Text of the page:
By Ilene Dube, JerseyArts.com

originally published: 09/30/2021

The debate over whether it was Kandinsky or Hilma af Klint who created the first abstract painting falls into perspective during the visit Riot of color! How color changed Navajo textiles, on view at the Montclair Art Museum until January 2, 2022.

Even though this viewer was prepared by the title of the exhibition, seeing these woven works remained dazzled.

One of the labels notes that the brightly colored threads have faded over time, but it’s impossible to imagine more vibrant reds and ochres.

Navajo weavings at Montclair Art Museum reveal innovations in color and abstraction

I wondered if Piet Mondrian or Paul Klee had been influenced by Navajo design, but unlike those legendary artists, the names of the weavers – and most of them were women – did not survive alongside their works – exhibition labels say “Artist Once Known”. “

The exhibition at Montclair, which has brought together Native American art since its founding in 1914, is rooted in the experiences of the Diné, or Navajo, and shows “landmark works and their historical contexts from the perspective of Native co-curators and artists. . Explains Laura Allen, curator of Native American art and coordinator of the exhibition.

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“We want to show the social and technological changes that have created new color and shape opportunities for textile weavers. “

Originating from the Heard Museum in Phoenix, Arizona, the exhibit shows how, using abstraction, balance and manual labor, “the weavers of the 1800s were bursting with creativity. The work explodes with ideas and intentions. Despite the complex calculations required to set up a loom, most Navajo artists started out without a sketch, working from their vision.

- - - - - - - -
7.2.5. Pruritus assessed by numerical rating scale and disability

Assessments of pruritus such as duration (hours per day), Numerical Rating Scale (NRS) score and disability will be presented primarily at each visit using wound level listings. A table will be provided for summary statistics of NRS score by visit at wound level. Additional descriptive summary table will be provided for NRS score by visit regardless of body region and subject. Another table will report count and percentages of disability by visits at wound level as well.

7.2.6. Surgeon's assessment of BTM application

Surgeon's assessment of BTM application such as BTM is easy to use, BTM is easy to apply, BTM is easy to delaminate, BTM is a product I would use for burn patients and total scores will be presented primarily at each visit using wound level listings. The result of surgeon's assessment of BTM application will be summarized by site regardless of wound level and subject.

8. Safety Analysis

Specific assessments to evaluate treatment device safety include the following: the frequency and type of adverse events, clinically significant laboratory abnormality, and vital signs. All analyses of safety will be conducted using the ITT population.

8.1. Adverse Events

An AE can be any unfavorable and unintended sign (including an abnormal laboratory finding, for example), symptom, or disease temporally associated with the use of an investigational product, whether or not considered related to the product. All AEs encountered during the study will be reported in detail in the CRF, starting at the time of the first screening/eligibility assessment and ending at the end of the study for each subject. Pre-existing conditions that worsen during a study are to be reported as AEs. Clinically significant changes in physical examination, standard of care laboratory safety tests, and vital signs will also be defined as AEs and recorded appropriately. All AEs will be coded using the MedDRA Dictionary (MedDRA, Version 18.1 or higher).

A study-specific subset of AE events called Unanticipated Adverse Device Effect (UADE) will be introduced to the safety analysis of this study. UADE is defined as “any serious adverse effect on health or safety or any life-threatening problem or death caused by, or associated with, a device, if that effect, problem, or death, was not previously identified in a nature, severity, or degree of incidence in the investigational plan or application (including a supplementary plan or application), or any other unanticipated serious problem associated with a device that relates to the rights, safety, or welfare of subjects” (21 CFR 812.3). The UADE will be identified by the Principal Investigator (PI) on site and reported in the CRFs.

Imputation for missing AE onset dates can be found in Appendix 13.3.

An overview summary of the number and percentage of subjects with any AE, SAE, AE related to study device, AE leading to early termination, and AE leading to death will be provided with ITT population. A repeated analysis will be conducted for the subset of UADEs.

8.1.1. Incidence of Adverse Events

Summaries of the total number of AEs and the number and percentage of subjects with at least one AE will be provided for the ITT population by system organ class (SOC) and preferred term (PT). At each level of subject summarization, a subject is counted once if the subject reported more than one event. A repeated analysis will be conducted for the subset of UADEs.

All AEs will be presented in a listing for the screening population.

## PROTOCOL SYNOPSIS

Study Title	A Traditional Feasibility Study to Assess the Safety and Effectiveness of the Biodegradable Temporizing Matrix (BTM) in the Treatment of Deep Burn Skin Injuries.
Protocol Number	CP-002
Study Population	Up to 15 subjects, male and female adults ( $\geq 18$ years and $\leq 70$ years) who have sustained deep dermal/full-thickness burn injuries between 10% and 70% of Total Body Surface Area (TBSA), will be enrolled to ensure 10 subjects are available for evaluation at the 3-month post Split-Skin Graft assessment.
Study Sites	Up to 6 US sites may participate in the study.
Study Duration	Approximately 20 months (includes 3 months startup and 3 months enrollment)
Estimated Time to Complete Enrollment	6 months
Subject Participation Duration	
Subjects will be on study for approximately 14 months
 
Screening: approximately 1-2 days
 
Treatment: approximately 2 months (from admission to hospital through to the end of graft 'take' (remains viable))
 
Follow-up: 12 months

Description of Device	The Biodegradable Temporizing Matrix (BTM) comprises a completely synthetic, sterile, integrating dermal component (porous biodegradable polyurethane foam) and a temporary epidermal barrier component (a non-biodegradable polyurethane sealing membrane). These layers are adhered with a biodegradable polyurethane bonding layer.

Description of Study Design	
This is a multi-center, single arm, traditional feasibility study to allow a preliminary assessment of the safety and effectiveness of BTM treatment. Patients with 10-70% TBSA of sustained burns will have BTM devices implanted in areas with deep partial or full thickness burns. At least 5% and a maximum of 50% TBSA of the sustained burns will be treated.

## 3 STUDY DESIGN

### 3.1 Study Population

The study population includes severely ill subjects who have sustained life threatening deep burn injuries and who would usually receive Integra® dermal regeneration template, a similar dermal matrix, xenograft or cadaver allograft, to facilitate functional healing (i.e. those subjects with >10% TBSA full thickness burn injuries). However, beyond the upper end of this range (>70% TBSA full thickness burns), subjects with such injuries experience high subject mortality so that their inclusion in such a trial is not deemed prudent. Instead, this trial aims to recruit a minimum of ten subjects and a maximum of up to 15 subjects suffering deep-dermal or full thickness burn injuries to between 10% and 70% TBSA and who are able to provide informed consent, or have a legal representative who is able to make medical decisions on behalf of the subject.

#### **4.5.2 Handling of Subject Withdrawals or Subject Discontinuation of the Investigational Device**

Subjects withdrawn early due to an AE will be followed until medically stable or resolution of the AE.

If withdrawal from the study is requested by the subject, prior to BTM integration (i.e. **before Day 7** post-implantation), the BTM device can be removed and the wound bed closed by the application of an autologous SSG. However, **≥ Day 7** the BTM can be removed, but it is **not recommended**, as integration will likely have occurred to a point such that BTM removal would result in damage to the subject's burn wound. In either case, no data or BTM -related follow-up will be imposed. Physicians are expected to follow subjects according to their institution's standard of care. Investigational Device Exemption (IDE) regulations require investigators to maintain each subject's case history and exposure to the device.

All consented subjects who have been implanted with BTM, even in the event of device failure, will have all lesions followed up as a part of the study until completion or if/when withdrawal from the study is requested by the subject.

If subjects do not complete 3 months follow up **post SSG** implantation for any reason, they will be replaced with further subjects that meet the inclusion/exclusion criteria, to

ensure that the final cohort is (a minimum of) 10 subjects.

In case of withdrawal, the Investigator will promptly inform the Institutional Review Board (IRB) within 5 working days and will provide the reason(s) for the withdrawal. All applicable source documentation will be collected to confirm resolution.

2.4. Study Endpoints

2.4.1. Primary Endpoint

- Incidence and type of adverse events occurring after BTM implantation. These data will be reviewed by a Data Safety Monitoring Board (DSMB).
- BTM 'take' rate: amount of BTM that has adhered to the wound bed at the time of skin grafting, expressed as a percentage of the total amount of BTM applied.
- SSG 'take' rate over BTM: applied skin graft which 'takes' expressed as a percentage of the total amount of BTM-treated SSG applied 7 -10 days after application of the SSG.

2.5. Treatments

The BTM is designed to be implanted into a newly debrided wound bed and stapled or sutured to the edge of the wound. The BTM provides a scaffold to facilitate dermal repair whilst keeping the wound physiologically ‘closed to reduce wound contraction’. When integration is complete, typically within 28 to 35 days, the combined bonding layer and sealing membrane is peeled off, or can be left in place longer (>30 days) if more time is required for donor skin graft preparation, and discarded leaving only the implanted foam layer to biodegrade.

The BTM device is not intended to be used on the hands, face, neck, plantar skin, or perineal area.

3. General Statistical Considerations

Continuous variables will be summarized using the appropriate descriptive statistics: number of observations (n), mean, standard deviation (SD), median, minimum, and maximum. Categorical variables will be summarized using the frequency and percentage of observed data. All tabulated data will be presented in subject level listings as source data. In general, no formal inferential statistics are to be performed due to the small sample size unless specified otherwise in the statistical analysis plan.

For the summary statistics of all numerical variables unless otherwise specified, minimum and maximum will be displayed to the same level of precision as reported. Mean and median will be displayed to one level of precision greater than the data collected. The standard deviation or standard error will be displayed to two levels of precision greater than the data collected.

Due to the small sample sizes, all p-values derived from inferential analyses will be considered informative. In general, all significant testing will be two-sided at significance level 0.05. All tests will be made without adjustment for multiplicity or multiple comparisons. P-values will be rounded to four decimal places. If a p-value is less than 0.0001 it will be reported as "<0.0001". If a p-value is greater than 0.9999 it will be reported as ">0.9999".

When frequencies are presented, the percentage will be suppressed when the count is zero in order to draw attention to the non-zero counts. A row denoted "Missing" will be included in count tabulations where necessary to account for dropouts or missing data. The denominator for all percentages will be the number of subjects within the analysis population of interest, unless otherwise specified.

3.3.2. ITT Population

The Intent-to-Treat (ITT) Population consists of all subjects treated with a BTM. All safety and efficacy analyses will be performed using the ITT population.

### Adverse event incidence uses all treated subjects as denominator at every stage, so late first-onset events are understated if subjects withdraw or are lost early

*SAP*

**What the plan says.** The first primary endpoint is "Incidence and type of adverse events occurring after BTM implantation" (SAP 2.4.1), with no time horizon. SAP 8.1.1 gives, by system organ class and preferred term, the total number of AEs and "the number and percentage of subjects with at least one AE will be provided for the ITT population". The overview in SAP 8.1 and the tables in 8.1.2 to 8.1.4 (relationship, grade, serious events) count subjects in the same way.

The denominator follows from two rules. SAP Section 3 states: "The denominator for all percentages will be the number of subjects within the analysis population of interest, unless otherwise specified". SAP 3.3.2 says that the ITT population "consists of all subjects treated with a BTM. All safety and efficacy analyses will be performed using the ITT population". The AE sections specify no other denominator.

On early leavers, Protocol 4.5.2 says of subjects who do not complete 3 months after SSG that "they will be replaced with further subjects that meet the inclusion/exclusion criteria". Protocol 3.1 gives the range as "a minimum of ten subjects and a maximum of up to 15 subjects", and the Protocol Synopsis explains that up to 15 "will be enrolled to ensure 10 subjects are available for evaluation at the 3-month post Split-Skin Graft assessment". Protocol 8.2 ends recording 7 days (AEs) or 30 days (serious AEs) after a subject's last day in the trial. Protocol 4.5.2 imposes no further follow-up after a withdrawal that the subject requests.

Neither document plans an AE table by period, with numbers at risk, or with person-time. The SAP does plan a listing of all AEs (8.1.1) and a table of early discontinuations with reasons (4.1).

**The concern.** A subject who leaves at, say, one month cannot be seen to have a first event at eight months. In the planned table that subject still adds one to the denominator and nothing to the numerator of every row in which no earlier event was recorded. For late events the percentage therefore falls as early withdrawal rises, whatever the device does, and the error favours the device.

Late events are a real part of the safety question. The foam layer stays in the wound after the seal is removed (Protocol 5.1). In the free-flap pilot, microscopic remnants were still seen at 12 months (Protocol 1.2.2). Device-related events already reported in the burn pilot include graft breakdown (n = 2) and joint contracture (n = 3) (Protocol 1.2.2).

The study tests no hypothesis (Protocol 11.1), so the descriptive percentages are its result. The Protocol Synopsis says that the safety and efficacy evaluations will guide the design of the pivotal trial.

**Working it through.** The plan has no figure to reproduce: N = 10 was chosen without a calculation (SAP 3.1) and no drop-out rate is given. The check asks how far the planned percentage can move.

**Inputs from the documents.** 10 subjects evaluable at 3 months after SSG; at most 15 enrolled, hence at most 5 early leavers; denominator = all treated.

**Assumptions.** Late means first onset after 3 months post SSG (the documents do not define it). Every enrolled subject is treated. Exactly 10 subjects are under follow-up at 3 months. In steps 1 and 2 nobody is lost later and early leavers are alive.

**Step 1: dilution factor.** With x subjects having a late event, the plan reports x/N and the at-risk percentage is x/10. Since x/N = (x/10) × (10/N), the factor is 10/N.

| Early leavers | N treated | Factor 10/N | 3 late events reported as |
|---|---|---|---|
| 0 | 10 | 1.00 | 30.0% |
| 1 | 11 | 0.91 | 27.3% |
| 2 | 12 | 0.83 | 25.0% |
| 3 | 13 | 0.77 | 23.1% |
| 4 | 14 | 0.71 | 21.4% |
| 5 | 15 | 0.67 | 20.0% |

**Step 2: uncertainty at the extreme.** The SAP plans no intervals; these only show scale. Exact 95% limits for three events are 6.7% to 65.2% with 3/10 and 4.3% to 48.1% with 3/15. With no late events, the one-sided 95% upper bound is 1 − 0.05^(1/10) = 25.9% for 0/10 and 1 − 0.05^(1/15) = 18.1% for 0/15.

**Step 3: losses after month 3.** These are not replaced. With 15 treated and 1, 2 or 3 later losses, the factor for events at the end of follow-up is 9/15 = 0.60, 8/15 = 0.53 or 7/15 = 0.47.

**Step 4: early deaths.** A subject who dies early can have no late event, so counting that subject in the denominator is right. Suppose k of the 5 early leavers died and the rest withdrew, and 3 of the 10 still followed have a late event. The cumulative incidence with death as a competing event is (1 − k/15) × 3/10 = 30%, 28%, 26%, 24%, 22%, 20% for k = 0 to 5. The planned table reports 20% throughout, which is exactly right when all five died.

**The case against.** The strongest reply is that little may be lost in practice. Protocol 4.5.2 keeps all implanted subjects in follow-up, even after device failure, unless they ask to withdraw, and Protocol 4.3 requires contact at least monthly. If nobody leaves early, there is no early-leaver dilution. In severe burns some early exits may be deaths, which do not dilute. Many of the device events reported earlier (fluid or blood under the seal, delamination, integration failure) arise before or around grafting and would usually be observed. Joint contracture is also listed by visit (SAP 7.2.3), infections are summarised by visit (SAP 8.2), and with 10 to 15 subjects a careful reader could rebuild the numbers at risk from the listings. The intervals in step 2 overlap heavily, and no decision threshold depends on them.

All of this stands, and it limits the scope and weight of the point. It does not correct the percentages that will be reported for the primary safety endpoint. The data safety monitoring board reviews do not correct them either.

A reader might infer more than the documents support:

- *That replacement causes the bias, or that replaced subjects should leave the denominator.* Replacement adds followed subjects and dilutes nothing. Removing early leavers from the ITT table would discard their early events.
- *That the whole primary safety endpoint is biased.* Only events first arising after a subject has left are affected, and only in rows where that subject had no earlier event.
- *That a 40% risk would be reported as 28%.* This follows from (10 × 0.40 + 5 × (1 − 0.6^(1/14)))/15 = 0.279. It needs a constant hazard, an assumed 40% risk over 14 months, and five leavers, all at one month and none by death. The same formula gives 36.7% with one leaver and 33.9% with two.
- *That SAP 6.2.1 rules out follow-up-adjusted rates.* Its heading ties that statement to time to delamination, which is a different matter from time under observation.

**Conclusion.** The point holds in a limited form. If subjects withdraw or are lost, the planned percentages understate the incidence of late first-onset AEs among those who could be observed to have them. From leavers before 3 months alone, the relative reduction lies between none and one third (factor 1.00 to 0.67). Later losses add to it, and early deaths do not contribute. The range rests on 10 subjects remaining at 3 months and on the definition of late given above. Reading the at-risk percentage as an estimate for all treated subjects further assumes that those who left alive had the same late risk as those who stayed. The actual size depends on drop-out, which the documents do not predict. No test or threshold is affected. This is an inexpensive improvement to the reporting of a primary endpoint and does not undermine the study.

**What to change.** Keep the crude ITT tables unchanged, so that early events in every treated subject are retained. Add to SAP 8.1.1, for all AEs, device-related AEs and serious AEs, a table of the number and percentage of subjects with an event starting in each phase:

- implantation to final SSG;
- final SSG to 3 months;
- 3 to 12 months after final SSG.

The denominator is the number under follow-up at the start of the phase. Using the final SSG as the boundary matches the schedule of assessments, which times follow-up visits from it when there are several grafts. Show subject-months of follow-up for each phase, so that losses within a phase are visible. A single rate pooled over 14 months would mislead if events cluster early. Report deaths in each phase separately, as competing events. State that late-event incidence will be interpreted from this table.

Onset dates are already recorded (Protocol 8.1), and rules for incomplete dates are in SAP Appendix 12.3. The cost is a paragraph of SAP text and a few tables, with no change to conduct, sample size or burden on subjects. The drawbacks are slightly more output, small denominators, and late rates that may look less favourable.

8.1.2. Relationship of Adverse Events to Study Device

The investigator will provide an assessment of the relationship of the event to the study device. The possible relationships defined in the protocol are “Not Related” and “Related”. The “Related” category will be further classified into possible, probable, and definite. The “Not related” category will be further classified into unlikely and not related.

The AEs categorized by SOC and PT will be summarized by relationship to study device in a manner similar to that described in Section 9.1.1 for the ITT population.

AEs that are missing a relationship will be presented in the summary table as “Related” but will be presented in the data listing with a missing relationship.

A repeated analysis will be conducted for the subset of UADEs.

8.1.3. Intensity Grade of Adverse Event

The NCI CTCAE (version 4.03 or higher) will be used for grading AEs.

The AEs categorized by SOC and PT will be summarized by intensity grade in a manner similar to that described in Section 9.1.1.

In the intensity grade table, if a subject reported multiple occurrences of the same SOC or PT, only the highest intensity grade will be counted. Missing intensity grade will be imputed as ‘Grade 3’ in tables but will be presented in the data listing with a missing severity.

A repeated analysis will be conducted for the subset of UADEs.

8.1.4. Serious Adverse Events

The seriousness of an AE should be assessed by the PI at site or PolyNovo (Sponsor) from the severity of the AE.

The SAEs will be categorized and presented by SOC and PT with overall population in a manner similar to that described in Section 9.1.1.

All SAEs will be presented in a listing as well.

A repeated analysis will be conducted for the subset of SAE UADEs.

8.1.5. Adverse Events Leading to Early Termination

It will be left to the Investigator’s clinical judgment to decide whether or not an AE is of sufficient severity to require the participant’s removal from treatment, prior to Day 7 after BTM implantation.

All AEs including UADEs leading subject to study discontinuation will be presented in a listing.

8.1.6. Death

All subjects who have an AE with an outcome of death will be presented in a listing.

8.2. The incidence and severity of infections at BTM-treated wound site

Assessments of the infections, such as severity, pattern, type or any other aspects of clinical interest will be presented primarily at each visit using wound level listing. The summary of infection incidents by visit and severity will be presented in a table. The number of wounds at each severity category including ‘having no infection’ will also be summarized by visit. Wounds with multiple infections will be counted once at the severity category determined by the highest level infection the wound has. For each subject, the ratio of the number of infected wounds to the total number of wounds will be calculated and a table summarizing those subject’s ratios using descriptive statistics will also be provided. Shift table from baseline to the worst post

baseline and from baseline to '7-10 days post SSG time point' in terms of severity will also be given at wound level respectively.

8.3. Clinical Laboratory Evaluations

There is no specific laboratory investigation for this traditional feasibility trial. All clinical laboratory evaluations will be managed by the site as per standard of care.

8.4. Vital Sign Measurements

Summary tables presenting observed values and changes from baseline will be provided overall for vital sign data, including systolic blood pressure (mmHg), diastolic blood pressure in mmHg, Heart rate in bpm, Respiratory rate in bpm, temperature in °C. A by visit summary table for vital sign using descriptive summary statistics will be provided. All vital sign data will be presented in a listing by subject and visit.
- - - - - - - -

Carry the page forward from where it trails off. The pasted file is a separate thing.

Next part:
As I reflect on the influence of the Navajo on the Modernists, the Navajo themselves have been influenced by Hispanic and Mexican weavings. There are also weavings that may have been influenced by an American quilt design and the pattern of a linoleum floor. “It illustrates the cross-cultural history of art,” Allen continues.

Navajo weavings at Montclair Art Museum reveal innovations in color and abstraction

One section of the exhibit focuses on weavings made by contemporary Navajo artists, using current looms very similar to those of their ancestors – none of the looms rely on digital technology. However, unlike historical weavings, contemporary works are all attributed to named artists and accompanied by statements, some of which describe responses to the world we live in today.

“I continue to maintain the traditions of my culture in weaving because it spiritually represents a gift offered by our ancestral grandmothers,” writes artist Marilou Schultz. “My traditional Navajo way of life and the way I think and react to the world around me all give a great influence on the form, patterns and artistry of my rugs and tapestries. “

Between 1863 and 1868, the US government forcibly marched 10,000 Navajo personnel over 300 miles to the Bosque Redondo internment camp at Fort Sumner, New Mexico. Many died during the trip or suffered further brutality and ill-treatment in the camp. In 1868, the survivors signed a treaty allowing them to return to their homeland and establish the sovereign Navajo nation.

Navajo weavings at Montclair Art Museum reveal innovations in color and abstraction

According to the exhibition documents, the weavers had unprecedented freedom to experiment with sovereignty. They used mass-produced woolen yarns from the Germantown neighborhood of Philadelphia, brightly colored from aniline dyes (before that the dyes were made from natural materials such as sumac, pine gum , indigo and cochineal).

Influenced by the Hispanic textiles they had seen during their internment, the “vivid expressions of ingenuity and autonomy of the weavers made in the decades after Bosque Redondo… testify to the resilience of Navajo communities and the possible innovation.” Among the influences of Hispanic textiles was a vertical orientation.

Velma Kee Craig, Diné du Heard co-curator, says the weavings here “are creations of weavers who have woven for themselves – they are vibrant and unrestricted in both color and design.”